But some projects are getting built with less or no parking. A new office building on Guadalupe was built completely without parking to lower rents; it advertises availability at a garage a couple blocks over. The JW Marriott hotel was built with limited parking. Some employees take public transit in; others park at a leased parking lot a few blocks away. Conference guests are encouraged to take public transit or use spaces at the convention center garage. The Aloft hotel is going to be built using a valet-only model that shifts cars to existing underutilized garages. There’s even rumors of new apartments planned for downtown without parking for a much lower price point than typical downtown living. Even though downtown is the most accessible place to live in the city without a car, the transition has been slow and gentle.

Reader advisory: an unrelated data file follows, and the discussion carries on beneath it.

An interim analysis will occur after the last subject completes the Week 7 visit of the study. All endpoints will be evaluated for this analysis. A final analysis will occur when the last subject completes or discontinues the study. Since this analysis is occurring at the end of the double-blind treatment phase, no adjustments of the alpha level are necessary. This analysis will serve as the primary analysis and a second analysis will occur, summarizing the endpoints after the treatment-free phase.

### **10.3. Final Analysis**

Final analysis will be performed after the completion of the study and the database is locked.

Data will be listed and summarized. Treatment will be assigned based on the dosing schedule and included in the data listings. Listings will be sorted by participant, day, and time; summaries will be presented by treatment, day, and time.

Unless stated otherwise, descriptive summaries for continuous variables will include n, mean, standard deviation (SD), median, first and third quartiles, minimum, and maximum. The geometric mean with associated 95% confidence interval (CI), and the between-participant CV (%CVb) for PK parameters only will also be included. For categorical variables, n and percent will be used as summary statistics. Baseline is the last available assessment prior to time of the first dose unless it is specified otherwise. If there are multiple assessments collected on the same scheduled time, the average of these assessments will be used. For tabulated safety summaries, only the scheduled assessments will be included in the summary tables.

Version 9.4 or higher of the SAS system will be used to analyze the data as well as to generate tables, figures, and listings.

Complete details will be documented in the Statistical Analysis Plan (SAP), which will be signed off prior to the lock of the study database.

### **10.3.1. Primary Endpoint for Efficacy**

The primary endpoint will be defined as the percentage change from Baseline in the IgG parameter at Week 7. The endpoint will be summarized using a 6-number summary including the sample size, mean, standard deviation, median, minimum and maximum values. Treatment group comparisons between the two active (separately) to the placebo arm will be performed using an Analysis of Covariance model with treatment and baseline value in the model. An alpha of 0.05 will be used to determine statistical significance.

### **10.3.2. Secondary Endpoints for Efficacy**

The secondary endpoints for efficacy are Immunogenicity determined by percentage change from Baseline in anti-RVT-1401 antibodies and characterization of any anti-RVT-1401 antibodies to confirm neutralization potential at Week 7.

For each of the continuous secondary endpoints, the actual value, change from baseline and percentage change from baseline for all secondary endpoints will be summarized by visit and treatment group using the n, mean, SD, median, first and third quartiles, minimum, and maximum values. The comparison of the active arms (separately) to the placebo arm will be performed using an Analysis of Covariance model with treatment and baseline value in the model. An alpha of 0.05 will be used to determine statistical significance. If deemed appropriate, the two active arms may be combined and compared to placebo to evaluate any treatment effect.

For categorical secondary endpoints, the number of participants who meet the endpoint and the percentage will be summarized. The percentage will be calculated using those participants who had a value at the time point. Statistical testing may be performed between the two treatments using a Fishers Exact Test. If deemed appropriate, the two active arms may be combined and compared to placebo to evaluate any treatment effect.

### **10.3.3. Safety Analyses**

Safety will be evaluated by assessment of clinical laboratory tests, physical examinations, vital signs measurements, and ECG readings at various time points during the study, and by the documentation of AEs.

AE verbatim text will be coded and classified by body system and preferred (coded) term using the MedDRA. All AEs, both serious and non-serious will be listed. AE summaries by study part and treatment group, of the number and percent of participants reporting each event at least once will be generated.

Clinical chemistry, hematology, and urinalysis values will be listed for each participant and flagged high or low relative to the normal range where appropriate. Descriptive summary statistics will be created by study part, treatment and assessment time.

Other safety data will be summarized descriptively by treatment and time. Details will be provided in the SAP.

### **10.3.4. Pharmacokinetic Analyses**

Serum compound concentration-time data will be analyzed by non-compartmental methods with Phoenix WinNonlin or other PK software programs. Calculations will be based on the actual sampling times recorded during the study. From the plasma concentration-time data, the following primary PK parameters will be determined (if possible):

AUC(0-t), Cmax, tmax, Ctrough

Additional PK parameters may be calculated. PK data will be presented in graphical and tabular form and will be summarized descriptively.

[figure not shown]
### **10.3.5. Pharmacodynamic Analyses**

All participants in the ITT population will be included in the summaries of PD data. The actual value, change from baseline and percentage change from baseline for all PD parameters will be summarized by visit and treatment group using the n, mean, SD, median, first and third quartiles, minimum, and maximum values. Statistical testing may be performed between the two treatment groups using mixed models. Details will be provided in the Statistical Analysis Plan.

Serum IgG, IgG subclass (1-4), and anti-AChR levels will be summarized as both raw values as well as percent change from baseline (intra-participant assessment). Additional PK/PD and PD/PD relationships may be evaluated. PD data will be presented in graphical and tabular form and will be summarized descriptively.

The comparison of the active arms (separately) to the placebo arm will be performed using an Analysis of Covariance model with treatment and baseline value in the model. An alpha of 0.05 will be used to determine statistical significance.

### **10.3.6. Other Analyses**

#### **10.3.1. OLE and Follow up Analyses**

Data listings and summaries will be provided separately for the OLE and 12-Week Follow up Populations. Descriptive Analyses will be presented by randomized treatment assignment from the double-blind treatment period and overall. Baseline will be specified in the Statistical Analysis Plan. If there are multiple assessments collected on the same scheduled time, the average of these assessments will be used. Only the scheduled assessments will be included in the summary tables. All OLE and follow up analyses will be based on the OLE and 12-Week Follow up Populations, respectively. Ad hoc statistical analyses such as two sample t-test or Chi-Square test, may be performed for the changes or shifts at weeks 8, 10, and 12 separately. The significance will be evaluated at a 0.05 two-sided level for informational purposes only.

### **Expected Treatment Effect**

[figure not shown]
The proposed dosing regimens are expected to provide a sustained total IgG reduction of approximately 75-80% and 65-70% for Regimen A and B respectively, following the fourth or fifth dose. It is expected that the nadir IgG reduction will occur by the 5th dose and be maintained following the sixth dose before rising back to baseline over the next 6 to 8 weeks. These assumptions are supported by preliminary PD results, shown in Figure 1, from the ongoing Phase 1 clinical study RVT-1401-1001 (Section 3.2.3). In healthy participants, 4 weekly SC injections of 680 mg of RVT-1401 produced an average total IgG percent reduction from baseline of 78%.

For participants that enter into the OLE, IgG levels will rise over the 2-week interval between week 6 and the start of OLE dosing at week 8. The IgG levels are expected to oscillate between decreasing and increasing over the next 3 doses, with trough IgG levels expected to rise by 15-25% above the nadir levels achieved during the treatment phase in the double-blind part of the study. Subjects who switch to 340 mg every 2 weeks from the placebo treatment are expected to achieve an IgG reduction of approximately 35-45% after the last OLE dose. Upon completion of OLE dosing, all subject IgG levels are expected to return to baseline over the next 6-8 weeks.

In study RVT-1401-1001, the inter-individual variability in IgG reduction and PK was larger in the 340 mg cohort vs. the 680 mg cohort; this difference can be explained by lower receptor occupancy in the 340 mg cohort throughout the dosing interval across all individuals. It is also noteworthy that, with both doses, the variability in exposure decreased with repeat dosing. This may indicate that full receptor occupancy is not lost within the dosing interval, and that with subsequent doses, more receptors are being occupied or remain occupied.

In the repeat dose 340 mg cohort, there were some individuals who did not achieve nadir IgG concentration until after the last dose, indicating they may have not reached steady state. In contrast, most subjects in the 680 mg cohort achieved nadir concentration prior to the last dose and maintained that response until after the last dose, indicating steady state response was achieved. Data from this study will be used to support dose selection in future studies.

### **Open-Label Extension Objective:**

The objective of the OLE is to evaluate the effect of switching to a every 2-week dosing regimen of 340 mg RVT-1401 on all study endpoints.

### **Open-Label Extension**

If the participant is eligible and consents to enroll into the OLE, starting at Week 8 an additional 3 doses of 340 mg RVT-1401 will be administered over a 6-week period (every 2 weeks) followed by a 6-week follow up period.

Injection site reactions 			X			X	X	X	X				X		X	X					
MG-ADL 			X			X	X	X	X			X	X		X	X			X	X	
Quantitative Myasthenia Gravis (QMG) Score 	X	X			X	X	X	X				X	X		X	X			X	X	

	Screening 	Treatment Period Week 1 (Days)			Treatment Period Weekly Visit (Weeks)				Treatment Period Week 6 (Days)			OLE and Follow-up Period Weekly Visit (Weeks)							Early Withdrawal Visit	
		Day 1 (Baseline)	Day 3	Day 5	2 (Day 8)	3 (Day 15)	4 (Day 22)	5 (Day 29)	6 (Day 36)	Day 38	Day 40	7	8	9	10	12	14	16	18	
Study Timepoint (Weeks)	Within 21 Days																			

From here to there
If Council Members fear the consequences of allowing ADUS without parking, there are half-measures they could take that would get most of the benefit. One example would be to allow no-parking ADUs only near high-frequency bus lines that can support carless mobility. This would let the city continue to dip its toes into accommodating folks like me who get around without a car, while maintaining the vast majority of the city for guaranteed parking.
ADU parking requirements are really only the tip of the iceberg when it comes to how policy makes it impractical for most people to live in Austin without a car. Off the top of my head, some other ideas: